Role of Medications for Relief of LUTS
As stated above, moderate BPH usually is managed via medications, including α1-receptor inhibitors and 5α-reductase inhibitors. The α1-receptor inhibitors decrease smooth muscle tone in the prostate tissue, urethra, and bladder neck, thereby alleviating the dynamic component of LUTS. Their action of relieving LUTS is relatively quick, compared with that of 5α-reductase inhibitors. Thus, α-receptor blockers are considered first-line therapy when the patient needs significant and rapid symptom relief.8 They do not exert any appreciable effect on either prostate size or PSA levels, however.
The α1-receptor inhibitors can be stratified as first-, second-, or third-generation agents. Stratification depends upon several factors, including adverse effect profile, degree of receptor selectivity, and chronology of discovery of each medication. Stratification is not, however, related to efficacy since all α1-receptor blockers are equally efficacious. Phenoxybenzamine is the sole first-generation agent, but its nonselectivity and severe cardiovascular adverse effects make it an unpalatable choice for BPH. The second-generation agents include terazosin and doxazosin. Tamsulosin and alfuzosin comprise the third-generation agents.7
Terazosin and doxazosin are considered long-acting second-generation α1-receptor inhibitors.9 The once-daily starting doses for these medications are generally low (1 mg at bedtime [hs] for each), and they are titrated by doubling the dose every 2 weeks until either the patient has significant relief of LUTS or the maximum dose is achieved (10 mg hs and 8 mg hs for terazosin and doxazosin, respectively). Terazosin and doxazosin inhibit both subreceptors of α1 (α1A receptors and α1B receptors, which are found mainly in the prostate and the vascular epithelium, respectively).9 Thus, the use of a low starting dose and nighttime administration attenuate the first-dose effects of orthostatic hypotension, which results from the inhibition of α1B receptors. Other adverse side effects include syncope, malaise, dizziness, and somnolence.9 Prazosin, another α1-receptor inhibitor, is not approved by the FDA for BPH, and its use generally is not feasible due to the need for 3-times-daily dosing.
The third-generation α1-receptor inhibitors, tamsulosin and alfuzosin, are known as uroselective blockers because of their selective action on prostate tissue without a concomitant reduction in blood pressure. Tamsulosin, available as a 0.4-and a 0.8-mg/day dose, exhibits a 10 to 12 times greater affinity for α1A receptors, which results in clinically insignificant orthostatic changes and first-dose effects.10 Although dosing is once daily, administration at bedtime is not necessary. Also, the onset of effect can occur within the first week of therapy, and dose titration usually is not needed. In fact, clinical trials revealed that the higher dose increased the onset of adverse effects without increasing the degree of symptom relief. Tamsulosin is generally well tolerated. Its adverse effects include rhinitis, dizziness, asthenia, and abnormal ejaculation.10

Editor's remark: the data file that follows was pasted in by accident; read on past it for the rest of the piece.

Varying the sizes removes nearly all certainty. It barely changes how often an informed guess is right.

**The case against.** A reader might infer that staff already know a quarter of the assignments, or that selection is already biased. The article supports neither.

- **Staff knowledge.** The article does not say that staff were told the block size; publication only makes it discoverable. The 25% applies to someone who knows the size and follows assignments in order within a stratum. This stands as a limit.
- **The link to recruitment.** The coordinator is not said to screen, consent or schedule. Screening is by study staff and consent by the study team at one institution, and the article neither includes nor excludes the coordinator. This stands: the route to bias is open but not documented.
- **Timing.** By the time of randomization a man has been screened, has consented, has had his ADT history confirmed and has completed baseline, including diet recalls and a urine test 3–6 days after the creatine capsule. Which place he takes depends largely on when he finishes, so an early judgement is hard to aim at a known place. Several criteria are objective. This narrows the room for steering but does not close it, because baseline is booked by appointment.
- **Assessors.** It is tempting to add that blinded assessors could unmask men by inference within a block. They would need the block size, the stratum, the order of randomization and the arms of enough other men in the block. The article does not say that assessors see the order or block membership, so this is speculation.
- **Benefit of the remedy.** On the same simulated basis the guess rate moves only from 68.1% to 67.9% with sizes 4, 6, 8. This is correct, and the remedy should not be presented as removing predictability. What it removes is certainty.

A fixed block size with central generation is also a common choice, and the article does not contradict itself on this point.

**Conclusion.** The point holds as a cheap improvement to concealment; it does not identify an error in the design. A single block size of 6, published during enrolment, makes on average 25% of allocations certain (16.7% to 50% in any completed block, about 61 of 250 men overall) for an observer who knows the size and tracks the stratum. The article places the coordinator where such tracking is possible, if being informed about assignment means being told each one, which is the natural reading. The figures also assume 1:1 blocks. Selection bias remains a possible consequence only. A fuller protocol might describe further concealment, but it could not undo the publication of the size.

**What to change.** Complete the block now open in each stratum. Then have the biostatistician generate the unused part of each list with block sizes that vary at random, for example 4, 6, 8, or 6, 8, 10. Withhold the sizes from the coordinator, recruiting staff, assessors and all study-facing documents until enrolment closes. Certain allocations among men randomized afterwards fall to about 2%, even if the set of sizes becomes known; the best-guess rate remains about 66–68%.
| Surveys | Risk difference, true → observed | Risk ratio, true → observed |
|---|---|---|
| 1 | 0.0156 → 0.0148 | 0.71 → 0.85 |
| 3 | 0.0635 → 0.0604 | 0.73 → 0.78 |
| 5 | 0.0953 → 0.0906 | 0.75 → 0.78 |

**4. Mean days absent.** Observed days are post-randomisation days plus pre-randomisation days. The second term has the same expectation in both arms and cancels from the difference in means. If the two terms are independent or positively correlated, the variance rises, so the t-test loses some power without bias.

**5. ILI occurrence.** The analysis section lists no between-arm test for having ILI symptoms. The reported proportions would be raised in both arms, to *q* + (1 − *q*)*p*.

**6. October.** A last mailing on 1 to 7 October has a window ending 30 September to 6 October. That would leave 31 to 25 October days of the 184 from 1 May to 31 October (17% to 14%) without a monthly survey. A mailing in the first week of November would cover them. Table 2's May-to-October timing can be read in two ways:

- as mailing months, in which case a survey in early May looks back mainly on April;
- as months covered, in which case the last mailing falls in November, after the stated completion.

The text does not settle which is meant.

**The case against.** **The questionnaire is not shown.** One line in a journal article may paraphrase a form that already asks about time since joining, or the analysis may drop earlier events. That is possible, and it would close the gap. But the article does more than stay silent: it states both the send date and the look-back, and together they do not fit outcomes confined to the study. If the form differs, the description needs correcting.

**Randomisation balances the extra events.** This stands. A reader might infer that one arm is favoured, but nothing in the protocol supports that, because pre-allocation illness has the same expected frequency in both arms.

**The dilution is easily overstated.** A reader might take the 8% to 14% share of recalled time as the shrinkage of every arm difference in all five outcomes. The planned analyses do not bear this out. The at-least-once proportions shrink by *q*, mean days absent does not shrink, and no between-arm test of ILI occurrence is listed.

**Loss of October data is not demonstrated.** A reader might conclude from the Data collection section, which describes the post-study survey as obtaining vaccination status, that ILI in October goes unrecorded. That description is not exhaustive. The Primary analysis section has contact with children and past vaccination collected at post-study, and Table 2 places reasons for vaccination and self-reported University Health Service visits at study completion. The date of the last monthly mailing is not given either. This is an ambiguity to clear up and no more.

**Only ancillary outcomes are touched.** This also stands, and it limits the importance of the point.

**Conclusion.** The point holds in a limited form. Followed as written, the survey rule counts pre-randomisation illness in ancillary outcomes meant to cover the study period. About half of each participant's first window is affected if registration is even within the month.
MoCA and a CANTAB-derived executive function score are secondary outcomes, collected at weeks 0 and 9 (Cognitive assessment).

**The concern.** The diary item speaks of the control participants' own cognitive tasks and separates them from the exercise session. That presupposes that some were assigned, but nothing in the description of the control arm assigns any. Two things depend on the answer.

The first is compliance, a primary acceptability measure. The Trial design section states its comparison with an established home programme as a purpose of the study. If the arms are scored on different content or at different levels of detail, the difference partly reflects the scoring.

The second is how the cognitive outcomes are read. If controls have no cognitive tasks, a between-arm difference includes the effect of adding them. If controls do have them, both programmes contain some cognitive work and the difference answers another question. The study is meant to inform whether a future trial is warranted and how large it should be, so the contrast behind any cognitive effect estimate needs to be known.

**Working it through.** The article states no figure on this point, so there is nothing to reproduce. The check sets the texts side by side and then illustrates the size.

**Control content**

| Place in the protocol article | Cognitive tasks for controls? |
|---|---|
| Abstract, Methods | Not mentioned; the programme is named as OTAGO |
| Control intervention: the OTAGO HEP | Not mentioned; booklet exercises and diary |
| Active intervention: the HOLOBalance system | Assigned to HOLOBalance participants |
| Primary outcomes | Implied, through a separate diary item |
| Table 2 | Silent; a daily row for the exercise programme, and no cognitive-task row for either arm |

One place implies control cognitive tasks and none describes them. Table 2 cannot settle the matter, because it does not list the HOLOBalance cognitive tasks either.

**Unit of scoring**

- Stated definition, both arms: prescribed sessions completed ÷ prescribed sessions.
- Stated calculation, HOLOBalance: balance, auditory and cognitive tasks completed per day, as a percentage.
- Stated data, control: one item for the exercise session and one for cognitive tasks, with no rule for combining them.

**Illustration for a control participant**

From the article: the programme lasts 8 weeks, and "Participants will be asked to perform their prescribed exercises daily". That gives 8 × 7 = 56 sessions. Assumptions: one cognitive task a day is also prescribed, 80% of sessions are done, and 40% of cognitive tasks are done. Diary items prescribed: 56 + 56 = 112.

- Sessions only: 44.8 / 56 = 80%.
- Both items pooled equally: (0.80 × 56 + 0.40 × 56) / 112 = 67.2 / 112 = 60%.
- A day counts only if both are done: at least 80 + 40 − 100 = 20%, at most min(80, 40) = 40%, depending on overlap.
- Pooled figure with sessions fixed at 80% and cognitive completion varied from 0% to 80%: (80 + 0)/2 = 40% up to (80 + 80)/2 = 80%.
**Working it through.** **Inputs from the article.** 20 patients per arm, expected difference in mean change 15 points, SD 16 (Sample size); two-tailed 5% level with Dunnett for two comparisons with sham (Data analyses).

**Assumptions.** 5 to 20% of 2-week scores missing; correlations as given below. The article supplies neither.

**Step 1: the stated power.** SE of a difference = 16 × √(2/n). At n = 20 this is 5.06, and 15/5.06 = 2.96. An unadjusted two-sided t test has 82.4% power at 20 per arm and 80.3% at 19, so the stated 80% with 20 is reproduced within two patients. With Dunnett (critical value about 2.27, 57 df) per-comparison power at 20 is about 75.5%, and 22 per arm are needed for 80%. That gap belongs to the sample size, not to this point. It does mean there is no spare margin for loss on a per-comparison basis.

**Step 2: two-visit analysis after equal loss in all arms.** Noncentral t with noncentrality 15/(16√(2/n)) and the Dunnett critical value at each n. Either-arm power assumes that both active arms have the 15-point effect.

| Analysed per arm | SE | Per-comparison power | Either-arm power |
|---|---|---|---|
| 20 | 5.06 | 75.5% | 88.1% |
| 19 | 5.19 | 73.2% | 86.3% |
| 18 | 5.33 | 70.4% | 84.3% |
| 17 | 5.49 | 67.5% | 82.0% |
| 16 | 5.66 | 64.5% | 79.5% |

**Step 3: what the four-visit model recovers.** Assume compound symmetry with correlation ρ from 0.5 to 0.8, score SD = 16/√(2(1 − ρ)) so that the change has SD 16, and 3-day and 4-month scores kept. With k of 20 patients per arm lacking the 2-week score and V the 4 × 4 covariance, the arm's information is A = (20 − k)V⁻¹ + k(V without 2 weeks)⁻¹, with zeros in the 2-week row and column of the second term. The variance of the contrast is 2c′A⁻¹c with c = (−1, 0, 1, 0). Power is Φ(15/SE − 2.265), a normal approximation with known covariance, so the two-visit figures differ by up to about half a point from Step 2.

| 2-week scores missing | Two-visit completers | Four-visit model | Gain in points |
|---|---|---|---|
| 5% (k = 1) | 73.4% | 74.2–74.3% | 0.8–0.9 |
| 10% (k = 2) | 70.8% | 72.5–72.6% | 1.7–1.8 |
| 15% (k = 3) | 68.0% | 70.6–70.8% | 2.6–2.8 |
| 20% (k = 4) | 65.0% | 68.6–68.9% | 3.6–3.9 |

Although alfuzosin also exerts a selective action on prostate tissue without reducing blood pressure, this effect is not necessarily related to receptor specificity. Available as a 10-mg/day dose, it is similar to tamsulosin with respect to the clinically insignificant orthostatic hypotension and onset of effect. It shares the same mild adverse effects, with the exception of the ejaculatory dysfunction sometimes encountered with tamsulosin.11
The 5α-reductase inhibitors, finasteride (5 mg daily) and dutasteride (0.5 mg daily), decrease conversion of testosterone to DHT in the prostate. These medications also cause apoptosis of prostate cells, thus alleviating the static component of BPH, eventually shrinking the prostate tissue itself, and relieving LUTS.12-14 Daily administration results in symptom improvement after an average of 6 months. Also, patients with a significantly enlarged prostate (≥40 g) experience the greatest symptom improvement. Finally, patients taking this class of medications are less likely to have acute urinary retention or to need surgical intervention.
Two special concerns regarding the use of 5α-reductase inhibitors need to be discussed. These drugs are contraindicated in women when they are or may potentially be pregnant, because they can cause abnormalities in the male fetus. Also, women who are or may be pregnant should not handle crushed or broken tablets due to the potential for absorption of the medication through skin. Only crushed tablets are harmful, however, because a protective coating alleviates this concern with normal handling. Another concern regarding finasteride is that, since it causes an actual reduction in the size of the prostateand prostate size is proportional to PSApatients receiving finasteride may lose the sensitivity of the PSA in detecting prostate cancer. This sensitivity is not compromised, however, if the patient's PSA value is multiplied by a factor of 2 when finasteride has been taken for 6 months or longer.15 Adverse effects most prevalent with this class include erectile dysfunction, ejaculatory disorders, and gynecomastia.
The most widely used phytotherapeutic agent is Serenoa repens (saw palmetto). Patients who present with mild LUTS and are already taking herbal therapy should be monitored for disease progression. Actual studies regarding efficacy suffer from poor study design. Furthermore, phytotherapy should not be used for the relief of moderate or severe BPH because delaying proper treatment could lead to complications.16